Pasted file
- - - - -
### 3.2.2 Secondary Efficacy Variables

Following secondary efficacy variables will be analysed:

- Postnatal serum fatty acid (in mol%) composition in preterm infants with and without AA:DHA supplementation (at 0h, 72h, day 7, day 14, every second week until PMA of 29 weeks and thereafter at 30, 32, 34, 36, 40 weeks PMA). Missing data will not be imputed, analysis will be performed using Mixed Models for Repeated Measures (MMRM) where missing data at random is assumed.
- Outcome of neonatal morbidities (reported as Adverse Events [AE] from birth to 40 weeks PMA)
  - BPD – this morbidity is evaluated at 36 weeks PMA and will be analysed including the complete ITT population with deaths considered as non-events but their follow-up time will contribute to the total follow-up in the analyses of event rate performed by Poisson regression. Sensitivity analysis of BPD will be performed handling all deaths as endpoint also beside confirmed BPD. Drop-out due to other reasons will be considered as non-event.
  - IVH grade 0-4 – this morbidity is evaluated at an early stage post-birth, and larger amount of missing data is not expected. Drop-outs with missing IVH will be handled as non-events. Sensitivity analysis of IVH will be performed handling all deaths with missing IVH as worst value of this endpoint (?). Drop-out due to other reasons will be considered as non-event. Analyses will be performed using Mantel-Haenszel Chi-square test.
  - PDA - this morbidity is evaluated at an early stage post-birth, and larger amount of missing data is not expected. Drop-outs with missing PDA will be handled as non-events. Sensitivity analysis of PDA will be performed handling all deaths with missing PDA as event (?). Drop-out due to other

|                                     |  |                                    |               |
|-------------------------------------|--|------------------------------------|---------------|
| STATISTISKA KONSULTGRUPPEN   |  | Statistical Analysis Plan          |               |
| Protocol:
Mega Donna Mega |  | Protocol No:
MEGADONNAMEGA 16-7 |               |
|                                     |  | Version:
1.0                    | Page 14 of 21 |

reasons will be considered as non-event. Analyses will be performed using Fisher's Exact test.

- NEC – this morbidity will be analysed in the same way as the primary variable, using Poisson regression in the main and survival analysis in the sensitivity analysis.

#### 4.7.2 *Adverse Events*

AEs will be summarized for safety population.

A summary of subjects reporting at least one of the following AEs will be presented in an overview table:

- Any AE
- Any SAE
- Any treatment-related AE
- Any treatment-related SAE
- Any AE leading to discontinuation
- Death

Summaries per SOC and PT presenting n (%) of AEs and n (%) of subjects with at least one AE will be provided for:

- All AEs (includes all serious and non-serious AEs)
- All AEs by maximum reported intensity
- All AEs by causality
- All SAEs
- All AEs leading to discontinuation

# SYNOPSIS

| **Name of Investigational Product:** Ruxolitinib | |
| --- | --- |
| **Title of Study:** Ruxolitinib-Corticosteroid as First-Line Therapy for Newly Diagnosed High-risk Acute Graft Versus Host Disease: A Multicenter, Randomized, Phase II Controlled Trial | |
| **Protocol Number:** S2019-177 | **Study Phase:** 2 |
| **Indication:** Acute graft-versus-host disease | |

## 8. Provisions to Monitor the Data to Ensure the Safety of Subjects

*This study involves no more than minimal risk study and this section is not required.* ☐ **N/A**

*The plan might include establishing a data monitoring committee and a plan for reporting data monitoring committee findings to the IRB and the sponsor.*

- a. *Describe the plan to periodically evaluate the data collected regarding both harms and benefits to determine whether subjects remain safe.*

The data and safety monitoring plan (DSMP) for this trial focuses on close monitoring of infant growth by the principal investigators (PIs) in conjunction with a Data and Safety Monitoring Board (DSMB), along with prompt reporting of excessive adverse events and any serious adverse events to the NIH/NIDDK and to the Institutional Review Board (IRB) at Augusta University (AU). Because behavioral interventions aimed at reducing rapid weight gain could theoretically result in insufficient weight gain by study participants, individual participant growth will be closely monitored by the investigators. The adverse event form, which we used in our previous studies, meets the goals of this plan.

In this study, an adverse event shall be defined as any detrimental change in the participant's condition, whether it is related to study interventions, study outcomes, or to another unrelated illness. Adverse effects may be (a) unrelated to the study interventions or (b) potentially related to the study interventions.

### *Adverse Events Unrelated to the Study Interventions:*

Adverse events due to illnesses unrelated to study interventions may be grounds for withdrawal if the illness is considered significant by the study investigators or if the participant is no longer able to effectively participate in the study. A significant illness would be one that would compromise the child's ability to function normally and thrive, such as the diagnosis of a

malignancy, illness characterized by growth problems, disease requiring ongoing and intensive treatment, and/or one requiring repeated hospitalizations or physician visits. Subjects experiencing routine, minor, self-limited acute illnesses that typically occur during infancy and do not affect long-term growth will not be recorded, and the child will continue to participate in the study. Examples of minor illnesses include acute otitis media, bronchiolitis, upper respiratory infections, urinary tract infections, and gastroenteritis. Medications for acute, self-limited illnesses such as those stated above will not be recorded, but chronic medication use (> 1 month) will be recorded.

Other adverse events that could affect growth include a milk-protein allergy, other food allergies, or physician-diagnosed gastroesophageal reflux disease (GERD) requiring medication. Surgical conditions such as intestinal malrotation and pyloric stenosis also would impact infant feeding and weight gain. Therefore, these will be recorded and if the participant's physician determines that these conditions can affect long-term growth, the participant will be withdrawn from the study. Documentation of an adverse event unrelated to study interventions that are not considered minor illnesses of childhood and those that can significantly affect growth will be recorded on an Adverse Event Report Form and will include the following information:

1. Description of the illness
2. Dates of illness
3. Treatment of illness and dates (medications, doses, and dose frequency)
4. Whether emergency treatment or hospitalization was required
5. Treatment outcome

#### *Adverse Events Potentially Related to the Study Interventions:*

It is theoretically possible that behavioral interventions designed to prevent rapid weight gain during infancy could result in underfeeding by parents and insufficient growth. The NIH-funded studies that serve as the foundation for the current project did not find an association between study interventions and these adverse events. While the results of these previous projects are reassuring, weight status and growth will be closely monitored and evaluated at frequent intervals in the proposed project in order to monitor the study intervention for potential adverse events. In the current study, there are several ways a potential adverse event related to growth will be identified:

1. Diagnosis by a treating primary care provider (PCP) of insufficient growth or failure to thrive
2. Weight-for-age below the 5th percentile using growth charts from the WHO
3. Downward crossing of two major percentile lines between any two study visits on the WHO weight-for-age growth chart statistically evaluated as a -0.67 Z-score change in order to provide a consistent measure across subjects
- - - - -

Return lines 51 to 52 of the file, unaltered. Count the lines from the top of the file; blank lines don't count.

3. Treatment of illness and dates (medications, doses, and dose frequency)
4. Whether emergency treatment or hospitalization was required